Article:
The “ignorance” excuse unfortunately failed to work for the Texas woman on supervised release from prison who mistakenly cast a provisional ballot, and was sentenced to five years as a result. A new proposed Texas law would make it a felony for making what opponents say would be innocent mistakes on voting registration forms, insuring maximum suffering or discouraging those on society’s lower rungs from voting in the first place.

In one of the latest defenses against the one charge that every investigation agrees on — that Russia indeed interfered with the 2016 American presidential election on Trump’s behalf — presidential attorney Rudy Giuliani asserted that working with a hostile foreign power to spy on opponents, and using such opposition research, is no big deal.

Presidential son-in-law Jared Kushner has declared the Mueller investigation worse than Russia’s election interfering, proving that dismissing the importance of American election security is just fine, as long as you do it with confidence in New York in front of a bunch of important people at a TIME summit.

Even requests from lawmakers have come to elicit no more than a shrug. After a whistleblower questioned how Trump administration officials overruled concerns to hand out security clearances (Kushner’s included) like Halloween candy, the House Oversight Committee logically wanted to hear more from her boss. But when summoned to testify, former White House personnel security director Carl Kline, at the instruction of the administration, decided to pass.

The president has urged White House staff and associates to resist any request from a co-equal branch of government and, by extension, all the voters who elected them.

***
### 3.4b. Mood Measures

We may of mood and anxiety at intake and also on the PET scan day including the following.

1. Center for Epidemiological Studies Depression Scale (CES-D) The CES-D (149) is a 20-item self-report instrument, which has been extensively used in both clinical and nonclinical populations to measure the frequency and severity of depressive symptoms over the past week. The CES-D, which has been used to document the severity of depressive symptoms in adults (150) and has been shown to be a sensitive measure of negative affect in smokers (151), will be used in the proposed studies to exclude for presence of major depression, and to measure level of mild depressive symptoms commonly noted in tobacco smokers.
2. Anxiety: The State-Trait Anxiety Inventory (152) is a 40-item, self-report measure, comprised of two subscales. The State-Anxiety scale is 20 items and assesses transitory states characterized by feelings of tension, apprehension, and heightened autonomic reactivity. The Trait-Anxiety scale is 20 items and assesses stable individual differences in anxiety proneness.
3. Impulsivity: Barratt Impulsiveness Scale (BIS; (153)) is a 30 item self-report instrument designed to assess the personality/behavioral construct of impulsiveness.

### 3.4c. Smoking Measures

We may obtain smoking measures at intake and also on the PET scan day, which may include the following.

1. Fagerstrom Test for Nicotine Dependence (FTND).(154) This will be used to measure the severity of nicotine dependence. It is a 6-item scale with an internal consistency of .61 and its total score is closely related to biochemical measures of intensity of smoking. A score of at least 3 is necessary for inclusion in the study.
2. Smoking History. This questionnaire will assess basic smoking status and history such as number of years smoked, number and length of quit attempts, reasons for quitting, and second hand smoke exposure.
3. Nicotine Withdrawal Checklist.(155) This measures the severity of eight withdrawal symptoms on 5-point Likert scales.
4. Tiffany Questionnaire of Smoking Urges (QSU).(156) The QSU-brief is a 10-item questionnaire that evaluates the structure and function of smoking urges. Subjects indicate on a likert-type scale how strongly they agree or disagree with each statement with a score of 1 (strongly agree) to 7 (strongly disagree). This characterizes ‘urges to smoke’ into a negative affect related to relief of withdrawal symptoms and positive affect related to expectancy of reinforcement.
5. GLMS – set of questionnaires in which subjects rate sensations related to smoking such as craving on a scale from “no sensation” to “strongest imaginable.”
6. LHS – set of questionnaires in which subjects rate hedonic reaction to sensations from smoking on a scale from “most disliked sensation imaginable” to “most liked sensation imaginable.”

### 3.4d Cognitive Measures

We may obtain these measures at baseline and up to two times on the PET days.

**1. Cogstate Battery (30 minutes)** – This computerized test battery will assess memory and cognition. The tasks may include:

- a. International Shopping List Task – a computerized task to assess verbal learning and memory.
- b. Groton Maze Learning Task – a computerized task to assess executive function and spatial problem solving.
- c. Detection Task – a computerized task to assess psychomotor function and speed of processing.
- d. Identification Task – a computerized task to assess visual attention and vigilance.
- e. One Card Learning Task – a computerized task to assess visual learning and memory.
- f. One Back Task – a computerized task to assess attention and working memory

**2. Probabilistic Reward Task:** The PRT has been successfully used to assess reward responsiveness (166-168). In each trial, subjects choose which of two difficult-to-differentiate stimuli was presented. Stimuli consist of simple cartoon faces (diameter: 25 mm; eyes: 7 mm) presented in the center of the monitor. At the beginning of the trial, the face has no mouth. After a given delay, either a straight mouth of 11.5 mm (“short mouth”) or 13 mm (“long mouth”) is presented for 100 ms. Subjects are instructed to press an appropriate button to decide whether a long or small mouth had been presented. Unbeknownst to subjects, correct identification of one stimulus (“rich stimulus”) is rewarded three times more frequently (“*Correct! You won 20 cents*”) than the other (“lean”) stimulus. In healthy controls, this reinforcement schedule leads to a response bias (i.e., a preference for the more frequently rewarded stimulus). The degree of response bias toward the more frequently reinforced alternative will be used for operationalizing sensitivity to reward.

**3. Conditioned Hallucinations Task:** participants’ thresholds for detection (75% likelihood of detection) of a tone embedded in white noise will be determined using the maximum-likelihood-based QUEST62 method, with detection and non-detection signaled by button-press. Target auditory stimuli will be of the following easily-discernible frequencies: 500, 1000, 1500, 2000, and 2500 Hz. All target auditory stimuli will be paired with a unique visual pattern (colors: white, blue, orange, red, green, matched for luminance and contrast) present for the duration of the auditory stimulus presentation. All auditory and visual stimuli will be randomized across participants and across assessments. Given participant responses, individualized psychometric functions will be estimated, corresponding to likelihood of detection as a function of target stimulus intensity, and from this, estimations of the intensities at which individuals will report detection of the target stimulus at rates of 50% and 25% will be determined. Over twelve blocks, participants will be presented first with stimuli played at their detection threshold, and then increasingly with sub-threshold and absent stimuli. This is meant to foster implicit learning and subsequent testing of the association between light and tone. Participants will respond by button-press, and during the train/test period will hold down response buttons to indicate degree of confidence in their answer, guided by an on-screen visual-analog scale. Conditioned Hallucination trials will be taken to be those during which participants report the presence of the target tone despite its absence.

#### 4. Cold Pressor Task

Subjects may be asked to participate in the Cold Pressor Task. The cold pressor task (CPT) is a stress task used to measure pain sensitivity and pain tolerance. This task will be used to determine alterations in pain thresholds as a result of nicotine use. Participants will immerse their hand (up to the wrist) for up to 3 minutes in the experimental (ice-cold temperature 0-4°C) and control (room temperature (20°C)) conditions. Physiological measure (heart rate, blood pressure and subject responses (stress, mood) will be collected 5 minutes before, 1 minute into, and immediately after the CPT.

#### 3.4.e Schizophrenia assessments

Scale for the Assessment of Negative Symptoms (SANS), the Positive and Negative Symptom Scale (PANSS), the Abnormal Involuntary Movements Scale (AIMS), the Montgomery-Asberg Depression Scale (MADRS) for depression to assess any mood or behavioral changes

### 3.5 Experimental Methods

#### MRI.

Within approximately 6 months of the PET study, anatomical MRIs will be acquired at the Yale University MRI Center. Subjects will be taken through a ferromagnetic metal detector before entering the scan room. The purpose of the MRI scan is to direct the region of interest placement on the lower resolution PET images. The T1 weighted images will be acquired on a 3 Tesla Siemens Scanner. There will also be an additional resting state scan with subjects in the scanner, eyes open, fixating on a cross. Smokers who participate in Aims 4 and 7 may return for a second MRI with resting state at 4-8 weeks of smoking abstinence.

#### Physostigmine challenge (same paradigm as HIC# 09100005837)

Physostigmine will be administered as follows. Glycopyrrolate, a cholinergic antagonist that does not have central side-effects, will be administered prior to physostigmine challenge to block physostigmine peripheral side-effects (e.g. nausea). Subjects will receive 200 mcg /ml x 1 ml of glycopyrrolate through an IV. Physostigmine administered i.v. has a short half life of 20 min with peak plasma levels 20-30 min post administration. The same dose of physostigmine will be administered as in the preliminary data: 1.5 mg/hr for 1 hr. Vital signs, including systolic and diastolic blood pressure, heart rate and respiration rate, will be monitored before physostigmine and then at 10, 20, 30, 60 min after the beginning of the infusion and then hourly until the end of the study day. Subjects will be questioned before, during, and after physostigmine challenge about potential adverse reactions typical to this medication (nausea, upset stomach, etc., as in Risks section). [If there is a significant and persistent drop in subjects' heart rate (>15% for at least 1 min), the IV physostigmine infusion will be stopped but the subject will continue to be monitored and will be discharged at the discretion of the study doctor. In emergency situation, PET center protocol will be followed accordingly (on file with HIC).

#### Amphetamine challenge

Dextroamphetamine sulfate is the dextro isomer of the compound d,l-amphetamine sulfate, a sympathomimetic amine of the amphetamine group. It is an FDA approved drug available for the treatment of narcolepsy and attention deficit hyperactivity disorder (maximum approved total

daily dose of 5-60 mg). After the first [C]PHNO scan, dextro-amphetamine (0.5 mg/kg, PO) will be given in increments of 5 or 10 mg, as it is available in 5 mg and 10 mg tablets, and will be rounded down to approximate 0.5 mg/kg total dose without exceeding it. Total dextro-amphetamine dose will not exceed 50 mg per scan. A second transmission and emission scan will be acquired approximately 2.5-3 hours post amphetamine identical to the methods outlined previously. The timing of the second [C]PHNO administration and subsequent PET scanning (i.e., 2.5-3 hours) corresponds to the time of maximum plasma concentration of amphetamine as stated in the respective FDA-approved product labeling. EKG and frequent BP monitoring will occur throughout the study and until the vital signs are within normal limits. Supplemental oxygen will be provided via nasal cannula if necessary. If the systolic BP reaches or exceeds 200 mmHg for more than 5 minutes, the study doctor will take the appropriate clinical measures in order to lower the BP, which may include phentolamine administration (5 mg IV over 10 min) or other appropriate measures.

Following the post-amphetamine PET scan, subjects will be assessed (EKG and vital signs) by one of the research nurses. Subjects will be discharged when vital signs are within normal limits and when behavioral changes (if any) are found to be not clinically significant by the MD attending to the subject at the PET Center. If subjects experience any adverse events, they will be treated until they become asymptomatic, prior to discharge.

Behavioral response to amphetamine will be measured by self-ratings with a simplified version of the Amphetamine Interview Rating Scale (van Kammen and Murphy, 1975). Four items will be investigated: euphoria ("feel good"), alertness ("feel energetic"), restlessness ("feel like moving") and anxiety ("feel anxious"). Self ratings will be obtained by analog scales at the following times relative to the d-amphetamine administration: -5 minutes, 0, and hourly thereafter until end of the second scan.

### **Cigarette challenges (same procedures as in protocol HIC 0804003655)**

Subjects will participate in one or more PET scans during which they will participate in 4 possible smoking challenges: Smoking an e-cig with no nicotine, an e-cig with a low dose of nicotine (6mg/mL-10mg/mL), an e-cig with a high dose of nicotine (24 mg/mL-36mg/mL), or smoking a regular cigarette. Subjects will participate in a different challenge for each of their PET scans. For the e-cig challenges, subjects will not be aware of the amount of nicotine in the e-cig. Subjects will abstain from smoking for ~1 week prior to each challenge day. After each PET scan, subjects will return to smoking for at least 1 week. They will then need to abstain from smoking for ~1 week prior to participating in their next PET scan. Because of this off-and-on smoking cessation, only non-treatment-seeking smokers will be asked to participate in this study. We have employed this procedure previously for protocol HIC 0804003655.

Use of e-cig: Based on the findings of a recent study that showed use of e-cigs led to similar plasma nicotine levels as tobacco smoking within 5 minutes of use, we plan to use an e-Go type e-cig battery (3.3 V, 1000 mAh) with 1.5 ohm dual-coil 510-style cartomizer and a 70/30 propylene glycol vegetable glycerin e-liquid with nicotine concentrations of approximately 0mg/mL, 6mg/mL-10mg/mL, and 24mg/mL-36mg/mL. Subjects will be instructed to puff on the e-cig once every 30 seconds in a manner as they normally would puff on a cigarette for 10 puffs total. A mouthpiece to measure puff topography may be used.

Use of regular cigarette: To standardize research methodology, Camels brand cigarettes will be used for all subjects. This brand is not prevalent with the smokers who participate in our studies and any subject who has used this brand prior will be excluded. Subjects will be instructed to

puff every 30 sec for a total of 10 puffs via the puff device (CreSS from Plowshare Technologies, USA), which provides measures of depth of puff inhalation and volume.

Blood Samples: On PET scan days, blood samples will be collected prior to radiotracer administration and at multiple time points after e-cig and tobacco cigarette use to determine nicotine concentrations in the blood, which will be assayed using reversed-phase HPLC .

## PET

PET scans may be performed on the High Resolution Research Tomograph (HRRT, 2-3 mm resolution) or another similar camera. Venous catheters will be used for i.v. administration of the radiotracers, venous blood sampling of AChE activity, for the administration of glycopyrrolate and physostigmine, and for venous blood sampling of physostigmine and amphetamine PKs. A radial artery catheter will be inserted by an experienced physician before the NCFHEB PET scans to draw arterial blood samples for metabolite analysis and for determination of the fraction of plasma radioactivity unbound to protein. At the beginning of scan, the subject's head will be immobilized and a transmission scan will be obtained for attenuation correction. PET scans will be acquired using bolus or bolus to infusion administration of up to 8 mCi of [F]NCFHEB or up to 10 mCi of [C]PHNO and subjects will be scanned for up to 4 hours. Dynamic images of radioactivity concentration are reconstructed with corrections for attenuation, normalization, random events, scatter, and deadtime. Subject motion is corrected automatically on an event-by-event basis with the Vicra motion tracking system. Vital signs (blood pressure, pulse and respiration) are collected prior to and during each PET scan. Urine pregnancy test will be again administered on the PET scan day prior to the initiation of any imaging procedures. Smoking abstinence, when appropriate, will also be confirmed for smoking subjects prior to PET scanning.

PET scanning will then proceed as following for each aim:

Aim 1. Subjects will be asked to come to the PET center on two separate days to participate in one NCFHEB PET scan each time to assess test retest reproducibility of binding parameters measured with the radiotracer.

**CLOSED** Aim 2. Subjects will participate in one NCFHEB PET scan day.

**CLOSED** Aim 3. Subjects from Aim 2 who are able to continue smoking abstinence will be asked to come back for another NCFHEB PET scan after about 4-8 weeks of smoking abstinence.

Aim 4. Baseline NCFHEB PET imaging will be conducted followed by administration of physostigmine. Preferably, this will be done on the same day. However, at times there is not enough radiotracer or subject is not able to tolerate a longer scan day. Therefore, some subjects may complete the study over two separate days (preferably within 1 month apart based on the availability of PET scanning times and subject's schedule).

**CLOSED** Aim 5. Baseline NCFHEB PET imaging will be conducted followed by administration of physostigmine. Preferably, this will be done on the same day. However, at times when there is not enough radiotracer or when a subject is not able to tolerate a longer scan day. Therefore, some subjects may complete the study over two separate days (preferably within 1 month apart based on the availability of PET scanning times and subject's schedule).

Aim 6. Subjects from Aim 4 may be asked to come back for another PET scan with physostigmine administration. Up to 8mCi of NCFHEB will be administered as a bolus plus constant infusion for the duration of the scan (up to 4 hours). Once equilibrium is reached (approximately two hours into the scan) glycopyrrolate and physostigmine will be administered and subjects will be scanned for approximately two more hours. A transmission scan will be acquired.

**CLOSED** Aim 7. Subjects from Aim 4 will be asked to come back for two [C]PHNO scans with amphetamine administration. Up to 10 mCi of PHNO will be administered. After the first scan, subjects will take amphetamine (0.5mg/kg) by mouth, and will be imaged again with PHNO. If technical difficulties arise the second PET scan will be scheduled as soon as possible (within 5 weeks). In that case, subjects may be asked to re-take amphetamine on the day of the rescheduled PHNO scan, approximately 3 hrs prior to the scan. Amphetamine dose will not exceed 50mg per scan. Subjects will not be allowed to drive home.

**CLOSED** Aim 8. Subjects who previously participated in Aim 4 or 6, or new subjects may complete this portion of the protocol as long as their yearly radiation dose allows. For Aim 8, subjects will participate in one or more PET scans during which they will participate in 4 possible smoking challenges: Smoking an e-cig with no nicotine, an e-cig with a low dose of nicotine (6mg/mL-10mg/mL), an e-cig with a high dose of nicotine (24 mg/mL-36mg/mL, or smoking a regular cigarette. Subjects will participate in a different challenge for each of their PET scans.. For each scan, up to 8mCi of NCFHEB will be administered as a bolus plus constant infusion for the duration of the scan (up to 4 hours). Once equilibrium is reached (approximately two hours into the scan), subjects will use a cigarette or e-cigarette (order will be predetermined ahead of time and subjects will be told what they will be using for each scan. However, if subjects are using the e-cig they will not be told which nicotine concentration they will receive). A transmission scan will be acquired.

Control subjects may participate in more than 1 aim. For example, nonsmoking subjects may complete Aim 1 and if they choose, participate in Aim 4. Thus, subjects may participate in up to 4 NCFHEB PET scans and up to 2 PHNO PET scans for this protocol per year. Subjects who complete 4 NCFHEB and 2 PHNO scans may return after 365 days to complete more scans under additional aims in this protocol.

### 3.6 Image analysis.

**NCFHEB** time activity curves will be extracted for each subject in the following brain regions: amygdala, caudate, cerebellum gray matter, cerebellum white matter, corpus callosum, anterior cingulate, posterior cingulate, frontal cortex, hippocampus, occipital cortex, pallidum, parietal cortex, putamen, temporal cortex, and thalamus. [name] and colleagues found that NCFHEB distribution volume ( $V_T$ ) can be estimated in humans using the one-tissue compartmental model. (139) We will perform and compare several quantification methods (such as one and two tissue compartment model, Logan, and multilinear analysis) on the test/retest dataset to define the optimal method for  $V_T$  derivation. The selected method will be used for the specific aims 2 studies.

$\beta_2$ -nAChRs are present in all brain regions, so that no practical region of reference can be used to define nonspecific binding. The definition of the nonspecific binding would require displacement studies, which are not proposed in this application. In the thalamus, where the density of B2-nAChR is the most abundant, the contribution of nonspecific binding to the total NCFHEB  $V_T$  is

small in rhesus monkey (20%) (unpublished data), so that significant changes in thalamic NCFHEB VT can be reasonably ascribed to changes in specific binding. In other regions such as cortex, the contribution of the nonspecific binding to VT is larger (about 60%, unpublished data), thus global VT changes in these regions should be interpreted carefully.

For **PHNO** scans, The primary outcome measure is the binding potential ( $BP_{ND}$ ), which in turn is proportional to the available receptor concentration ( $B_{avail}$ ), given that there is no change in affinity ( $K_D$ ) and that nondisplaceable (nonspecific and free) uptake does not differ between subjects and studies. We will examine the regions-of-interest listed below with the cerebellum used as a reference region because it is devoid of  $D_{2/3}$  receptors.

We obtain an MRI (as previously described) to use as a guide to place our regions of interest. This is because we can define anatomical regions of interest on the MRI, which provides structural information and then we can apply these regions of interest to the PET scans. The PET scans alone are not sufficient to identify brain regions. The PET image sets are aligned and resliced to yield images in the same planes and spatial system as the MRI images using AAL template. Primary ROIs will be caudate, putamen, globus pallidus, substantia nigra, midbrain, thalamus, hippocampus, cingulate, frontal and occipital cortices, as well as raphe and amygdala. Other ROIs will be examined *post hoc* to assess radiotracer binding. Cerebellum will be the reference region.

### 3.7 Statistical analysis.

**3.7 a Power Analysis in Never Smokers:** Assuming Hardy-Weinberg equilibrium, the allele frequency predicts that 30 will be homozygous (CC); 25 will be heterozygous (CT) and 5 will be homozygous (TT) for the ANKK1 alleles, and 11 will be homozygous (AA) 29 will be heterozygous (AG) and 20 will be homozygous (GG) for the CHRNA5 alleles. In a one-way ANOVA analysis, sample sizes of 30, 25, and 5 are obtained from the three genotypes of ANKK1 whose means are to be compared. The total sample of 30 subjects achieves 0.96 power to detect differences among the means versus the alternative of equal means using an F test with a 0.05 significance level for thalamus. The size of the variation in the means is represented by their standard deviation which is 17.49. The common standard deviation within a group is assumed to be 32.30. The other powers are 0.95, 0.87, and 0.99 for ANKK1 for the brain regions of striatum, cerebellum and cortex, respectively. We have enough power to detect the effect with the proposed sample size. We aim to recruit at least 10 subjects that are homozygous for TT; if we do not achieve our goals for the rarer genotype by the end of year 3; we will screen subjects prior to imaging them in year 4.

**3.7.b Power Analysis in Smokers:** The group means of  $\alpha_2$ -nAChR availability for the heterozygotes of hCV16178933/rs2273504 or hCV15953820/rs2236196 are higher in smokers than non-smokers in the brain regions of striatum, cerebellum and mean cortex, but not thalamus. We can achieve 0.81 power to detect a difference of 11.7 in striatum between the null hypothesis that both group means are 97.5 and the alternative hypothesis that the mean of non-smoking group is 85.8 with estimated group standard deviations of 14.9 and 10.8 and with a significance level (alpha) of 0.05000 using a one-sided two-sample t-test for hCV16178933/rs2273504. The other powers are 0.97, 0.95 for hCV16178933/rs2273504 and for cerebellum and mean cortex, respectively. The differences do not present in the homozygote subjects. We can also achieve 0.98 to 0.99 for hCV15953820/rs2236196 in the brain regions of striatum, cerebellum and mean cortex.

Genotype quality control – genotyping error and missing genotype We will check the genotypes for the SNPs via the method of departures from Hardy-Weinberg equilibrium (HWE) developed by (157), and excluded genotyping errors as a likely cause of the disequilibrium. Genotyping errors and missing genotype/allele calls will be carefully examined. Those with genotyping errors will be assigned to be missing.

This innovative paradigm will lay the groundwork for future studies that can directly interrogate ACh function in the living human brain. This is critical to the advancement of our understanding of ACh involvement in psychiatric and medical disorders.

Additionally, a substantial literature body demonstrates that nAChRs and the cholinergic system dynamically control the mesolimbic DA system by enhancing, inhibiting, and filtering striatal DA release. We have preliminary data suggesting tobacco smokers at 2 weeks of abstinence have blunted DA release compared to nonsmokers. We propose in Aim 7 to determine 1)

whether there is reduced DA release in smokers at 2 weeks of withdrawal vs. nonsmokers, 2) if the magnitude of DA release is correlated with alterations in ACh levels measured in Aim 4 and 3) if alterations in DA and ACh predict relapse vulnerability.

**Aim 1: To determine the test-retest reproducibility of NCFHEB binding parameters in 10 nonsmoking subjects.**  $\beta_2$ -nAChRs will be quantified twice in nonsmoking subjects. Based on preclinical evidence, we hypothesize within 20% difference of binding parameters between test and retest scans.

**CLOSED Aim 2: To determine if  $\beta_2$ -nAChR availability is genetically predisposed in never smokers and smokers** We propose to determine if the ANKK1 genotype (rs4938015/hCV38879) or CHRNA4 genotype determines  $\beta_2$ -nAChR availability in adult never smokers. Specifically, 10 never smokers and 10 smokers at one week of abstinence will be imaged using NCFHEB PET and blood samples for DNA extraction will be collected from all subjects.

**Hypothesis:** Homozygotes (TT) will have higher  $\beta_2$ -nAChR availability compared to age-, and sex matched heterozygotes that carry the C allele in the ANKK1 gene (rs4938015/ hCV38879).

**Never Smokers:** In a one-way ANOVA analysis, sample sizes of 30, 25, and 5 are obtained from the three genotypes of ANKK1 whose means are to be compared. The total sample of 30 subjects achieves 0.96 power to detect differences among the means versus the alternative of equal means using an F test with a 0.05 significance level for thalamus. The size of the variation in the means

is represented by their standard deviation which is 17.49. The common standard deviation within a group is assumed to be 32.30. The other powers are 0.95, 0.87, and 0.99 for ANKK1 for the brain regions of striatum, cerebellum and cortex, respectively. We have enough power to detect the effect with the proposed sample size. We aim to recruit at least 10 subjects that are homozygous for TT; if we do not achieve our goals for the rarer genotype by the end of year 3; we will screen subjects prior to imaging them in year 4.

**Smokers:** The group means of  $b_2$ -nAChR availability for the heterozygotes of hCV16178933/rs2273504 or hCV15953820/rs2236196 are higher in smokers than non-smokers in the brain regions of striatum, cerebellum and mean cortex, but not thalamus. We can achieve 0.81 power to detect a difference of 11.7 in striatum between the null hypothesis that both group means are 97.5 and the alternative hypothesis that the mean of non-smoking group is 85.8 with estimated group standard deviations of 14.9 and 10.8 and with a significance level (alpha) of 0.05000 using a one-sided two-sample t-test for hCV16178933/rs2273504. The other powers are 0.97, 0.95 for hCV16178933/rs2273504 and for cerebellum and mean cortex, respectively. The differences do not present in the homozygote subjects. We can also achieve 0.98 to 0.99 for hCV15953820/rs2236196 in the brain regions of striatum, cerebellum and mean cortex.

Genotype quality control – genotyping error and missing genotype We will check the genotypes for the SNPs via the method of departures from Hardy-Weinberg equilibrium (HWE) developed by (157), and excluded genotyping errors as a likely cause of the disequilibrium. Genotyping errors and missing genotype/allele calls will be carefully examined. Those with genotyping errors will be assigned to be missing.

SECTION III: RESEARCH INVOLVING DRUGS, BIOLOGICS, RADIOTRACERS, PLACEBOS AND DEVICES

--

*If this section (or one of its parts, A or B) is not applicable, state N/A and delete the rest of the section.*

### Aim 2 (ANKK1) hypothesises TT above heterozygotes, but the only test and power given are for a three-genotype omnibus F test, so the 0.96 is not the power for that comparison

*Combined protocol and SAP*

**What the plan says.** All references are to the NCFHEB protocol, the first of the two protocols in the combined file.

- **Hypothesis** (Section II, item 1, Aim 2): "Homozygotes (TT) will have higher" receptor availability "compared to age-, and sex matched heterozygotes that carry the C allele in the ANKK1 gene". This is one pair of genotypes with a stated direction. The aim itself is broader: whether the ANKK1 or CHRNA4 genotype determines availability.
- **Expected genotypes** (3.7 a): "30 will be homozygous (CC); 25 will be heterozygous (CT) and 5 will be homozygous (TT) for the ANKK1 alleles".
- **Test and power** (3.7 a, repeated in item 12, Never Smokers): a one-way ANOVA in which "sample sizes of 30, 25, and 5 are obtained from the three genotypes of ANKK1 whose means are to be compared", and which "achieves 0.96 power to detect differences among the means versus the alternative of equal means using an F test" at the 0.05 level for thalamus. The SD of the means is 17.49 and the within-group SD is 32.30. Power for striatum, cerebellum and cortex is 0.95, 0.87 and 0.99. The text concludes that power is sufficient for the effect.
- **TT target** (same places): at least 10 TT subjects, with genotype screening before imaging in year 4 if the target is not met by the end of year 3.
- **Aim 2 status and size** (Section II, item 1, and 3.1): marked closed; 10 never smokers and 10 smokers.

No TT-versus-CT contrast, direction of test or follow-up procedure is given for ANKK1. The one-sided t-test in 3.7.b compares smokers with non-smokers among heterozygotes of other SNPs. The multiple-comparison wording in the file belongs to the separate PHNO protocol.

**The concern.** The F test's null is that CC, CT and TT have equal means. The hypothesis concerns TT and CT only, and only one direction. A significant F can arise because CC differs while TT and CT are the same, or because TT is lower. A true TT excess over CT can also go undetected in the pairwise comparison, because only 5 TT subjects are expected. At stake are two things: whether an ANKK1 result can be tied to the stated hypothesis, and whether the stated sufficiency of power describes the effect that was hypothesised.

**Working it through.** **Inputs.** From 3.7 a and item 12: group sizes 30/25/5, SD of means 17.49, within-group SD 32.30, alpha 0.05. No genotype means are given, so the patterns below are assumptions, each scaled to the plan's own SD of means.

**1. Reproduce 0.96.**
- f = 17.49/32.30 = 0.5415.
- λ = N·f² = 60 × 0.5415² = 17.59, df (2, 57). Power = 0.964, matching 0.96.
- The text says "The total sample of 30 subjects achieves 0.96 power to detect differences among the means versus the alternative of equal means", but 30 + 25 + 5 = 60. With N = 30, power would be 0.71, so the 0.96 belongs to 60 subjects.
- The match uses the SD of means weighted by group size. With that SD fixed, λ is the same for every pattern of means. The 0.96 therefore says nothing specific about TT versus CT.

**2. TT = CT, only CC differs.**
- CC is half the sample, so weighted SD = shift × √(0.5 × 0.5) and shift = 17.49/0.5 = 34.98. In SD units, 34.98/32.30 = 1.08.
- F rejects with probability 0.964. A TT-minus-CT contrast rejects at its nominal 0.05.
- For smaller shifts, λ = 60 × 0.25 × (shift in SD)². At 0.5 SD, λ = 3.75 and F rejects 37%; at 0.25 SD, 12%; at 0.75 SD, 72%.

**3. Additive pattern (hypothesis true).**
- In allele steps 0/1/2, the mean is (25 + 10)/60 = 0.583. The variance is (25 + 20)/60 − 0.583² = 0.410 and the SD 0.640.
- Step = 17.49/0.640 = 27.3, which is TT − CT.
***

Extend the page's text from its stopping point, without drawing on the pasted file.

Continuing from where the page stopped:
Watch: ‘We’re fighting all the subpoenas,’ Trump says

I’ll let George Washington, the first president of the United States, weigh in. When profiteers were making money while his troops starved, the general said: “No punishment, in my opinion, is too great for the man who can build his greatness upon his country’s ruin.”

Both parties rightly claimed victory when a bipartisan criminal justice reform “First Step” passed, addressing inequities in the federal system that disproportionately affect African Americans, other minorities and the poor and have contributed to a mass incarceration crisis. But the stonewalling and disregard for rules and subpoenas by those at the top right now must make a lot of American citizens, especially those sitting in jails harshly sentenced for low-level drug offenses or just waiting to be charged, realize that equity in the justice system is still a long way off.

It is puzzling that so many of the president’s “law and order” supporters are sharing in the high-fives, not wanting to know more about attacks on America’s elections or about people tasked with constitutional duties to protect us, people on government paychecks who seem more concerned with protecting themselves.

How could anyone believe the loyalty would go both ways?

With the words of my parents still in my ears, I have long known that life is not fair, not even in an America of lofty ideals and promises.

But they also taught me to want better.

Mary C. Curtis has worked at The New York Times, The Baltimore Sun, The Charlotte Observer and as national correspondent for Politics Daily. Follow her on Twitter @mcurtisnc3.